Exposició: Pre-Raphaelites: The Vision of Nature
Madrid, 28 September 2004
“Pre-Raphaelitism has but one principle, that of absolute, uncompromising truth in all that it does, obtained by working everything, down to the most minute detail, from nature and from nature only. Every Pre-Raphaelite landscape background is painted to the last touch, in the open air, from the thing itself. Every minute accessory is painted in the same manner”. With these words, John Ruskin (1819-1900), painter, writer, collector and, as a critic, one of the most influential voices of his time, accurately defined the principles that marked the Pre-Raphaelite landscape.
Pre-Raphaelites: The Vision of Nature is the first exhibition that centres exclusively on the profound fascination the Pre-Raphaelites felt for the natural world, and on how, through their interpretation of nature, they set certain standards that marked 20th century art.
The show gathers some 150 works, including such renowned pictures as Ophelia (1851-52) by John Everett Millais, Our English Coasts (Strayed Sheep) (1852) by William Holman Hunt, and The Pretty Baa-Lambs (1851-59) by Ford Madox Brown. The paintings belong to the leading British galleries, such as the Tate Britain, the British Museum, the Victoria and Albert Museum and the Birmingham Museum and Art Gallery.
The exhibition has been curated by Allen Staley and Christopher Newall, in collaboration with Alison Smith, Ian Warell and Tim Batchelor, curators of the Tate Britain in London. Open to the public from 29 September 2004 to 9 January 2005 at the Exhibition Hall of ”la Caixa” Foundation in Madrid (Calle Serrano, 60), the show has been organised by the Tate Britain in conjunction with ”la Caixa” Foundation and the Alte Nationalgalerie of Berlin.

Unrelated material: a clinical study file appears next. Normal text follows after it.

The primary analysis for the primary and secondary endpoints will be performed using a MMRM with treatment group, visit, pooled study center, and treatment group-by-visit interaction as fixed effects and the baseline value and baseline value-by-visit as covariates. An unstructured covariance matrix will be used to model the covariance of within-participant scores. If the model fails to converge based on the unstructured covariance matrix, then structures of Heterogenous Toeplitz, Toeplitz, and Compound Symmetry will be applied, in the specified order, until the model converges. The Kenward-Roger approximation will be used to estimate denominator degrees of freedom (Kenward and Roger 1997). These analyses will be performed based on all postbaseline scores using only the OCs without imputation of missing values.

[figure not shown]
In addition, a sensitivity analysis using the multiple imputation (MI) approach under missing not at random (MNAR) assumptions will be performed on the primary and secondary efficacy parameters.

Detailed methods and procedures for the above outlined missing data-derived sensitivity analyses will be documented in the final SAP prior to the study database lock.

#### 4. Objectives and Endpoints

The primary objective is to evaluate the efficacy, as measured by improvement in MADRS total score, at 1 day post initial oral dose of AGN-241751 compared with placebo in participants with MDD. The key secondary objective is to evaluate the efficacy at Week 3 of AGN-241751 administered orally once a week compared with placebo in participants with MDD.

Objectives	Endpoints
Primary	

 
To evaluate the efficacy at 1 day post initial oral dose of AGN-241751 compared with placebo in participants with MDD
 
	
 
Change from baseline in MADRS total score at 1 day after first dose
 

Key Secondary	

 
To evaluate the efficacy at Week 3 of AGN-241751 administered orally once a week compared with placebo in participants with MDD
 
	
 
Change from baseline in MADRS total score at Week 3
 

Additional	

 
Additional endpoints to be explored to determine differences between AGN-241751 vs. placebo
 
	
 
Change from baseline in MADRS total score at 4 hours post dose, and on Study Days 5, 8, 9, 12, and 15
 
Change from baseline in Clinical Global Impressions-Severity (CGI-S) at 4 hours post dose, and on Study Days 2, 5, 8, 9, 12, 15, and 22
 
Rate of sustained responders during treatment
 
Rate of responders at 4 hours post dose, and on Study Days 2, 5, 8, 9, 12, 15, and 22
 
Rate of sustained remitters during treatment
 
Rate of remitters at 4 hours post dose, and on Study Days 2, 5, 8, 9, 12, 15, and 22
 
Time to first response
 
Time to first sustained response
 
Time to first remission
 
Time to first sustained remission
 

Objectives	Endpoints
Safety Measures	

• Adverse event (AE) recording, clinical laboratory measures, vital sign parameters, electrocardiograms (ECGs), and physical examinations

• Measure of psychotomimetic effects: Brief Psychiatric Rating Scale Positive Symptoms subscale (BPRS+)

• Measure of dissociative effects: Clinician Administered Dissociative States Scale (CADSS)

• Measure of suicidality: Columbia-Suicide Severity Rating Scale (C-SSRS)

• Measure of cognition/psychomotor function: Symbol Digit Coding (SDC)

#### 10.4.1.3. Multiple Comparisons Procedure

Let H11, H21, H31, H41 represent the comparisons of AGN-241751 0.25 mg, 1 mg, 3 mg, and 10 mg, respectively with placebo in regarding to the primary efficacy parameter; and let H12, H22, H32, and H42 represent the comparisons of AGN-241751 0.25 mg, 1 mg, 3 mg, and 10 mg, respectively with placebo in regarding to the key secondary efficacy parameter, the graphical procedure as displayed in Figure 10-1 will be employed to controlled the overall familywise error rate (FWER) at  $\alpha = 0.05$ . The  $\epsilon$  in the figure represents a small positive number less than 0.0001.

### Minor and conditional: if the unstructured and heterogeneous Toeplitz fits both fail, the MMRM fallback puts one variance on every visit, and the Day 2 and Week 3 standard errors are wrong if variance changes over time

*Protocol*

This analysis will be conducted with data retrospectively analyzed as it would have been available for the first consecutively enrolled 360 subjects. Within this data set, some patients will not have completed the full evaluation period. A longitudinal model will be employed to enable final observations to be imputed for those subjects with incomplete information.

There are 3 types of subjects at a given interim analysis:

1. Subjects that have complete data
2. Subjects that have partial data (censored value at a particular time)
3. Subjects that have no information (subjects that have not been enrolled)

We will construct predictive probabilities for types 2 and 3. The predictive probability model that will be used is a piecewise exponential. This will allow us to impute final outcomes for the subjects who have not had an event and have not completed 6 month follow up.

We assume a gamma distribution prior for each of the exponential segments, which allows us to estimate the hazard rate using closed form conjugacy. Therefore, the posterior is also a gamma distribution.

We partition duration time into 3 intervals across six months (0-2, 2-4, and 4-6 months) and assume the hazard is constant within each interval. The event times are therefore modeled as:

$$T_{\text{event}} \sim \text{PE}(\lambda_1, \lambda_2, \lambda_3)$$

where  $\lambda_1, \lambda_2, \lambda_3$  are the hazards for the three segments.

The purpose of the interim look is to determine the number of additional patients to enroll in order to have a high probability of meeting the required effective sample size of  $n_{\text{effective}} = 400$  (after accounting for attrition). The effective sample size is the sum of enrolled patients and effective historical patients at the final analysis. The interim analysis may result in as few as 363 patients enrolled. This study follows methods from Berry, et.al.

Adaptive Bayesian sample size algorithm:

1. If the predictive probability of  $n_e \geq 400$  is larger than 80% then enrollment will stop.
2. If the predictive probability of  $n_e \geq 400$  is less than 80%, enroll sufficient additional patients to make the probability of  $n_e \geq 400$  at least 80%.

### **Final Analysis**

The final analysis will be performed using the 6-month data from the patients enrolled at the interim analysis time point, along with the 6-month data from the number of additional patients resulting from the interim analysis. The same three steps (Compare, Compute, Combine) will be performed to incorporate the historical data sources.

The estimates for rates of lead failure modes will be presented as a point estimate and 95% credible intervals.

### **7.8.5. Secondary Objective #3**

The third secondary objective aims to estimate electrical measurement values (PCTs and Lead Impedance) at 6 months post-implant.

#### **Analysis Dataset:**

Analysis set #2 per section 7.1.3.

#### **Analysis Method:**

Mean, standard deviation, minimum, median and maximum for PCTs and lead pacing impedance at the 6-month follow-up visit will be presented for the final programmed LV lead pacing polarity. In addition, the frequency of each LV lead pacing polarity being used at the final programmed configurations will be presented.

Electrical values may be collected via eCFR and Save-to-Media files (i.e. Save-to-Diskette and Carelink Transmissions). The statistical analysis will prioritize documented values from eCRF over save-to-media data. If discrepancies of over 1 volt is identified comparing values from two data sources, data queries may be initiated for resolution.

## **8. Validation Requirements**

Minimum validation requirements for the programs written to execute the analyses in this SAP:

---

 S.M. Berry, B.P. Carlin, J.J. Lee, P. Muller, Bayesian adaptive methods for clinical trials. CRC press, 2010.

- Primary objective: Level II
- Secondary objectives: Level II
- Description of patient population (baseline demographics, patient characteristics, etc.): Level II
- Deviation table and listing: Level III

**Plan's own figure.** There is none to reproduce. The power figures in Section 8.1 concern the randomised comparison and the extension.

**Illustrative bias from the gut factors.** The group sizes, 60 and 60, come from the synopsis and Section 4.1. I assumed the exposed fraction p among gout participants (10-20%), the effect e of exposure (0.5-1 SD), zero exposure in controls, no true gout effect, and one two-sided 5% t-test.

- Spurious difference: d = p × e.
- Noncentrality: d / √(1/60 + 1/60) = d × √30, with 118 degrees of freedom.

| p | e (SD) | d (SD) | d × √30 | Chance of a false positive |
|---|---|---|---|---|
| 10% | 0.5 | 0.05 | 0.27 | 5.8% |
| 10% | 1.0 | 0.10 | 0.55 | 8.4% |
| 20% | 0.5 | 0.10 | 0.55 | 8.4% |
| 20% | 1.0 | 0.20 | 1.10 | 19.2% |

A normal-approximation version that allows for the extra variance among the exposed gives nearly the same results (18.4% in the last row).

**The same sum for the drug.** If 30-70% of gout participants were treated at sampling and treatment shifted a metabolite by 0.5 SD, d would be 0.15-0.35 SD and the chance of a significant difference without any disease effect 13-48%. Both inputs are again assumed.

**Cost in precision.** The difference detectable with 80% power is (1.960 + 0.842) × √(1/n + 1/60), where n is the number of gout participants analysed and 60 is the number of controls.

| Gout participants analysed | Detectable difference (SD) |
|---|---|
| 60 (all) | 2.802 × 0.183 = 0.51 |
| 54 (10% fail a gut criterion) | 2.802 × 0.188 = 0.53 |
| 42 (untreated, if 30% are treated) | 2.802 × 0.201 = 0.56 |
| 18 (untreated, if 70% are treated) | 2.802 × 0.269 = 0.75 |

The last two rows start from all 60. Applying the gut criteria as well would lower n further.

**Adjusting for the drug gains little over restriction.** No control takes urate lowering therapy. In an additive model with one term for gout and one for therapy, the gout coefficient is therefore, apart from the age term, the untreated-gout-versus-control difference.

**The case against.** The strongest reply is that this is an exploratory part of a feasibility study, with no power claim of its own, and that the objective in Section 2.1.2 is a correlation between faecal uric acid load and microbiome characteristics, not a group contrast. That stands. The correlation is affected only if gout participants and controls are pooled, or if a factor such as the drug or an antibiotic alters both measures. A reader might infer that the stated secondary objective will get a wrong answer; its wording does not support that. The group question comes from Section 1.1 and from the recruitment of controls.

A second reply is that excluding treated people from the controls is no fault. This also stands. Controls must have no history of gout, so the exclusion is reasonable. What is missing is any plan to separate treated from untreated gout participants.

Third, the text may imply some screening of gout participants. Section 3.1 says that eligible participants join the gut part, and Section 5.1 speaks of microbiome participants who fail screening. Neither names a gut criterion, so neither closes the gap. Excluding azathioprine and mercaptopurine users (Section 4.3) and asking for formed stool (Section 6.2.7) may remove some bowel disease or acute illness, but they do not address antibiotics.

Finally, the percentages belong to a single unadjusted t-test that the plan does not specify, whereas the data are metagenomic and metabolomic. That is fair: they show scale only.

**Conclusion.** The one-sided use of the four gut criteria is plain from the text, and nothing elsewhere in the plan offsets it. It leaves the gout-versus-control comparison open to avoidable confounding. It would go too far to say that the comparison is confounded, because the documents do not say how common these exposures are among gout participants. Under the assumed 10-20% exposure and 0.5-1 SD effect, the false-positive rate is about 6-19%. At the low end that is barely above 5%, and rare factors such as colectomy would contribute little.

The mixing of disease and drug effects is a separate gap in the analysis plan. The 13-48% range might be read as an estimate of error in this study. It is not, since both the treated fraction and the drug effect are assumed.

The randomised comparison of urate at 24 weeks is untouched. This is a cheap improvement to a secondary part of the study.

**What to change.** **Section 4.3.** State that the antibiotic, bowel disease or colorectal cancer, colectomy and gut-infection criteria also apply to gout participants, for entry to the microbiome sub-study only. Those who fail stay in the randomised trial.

The Pre-Raphaelite movement vastly transformed the English conception of landscape painting in the 1850s and continued to influence this discipline even long after. The Pre-Raphaelite group’s decision to paint out of doors and to work directly from nature led to new pictorial forms, the achievements of which, it could be said, were as revolutionary as those of the French Impressionists.
The painters William Holman Hunt (1827-1910), Dante Gabriel Rossetti (1821-1882) and John Everett Millais (1829-1896) founded the Pre-Raphaelite Brotherhood in London, 1848. Originally it was made up of seven young artists. The three aforementioned ones were joined by the art critics William Michael Rossetti (1829-1919) and Frederic George Stephens (1828-1907), the painter James Collinson (1825-1881), and the sculptor Thomas Woolner (1825-1892). They chose the name Pre-Raphaelite Brotherhood to express their rejection of all art subsequent to that of Raphael, and inspired their work on an archaic pictorial past, which they considered to be closer to nature.
Pre-Raphaelitism came into being as a hostile reaction to the Realist movement, with the purpose of formulating a moral and intellectual protest against academic oppression. At the beginning, the Pre-Raphaelite painters sought to establish a national art based on the almost scientific reproduction of nature by working outdoors, thus providing the spectator with a multi-sensory experience of nature through painting.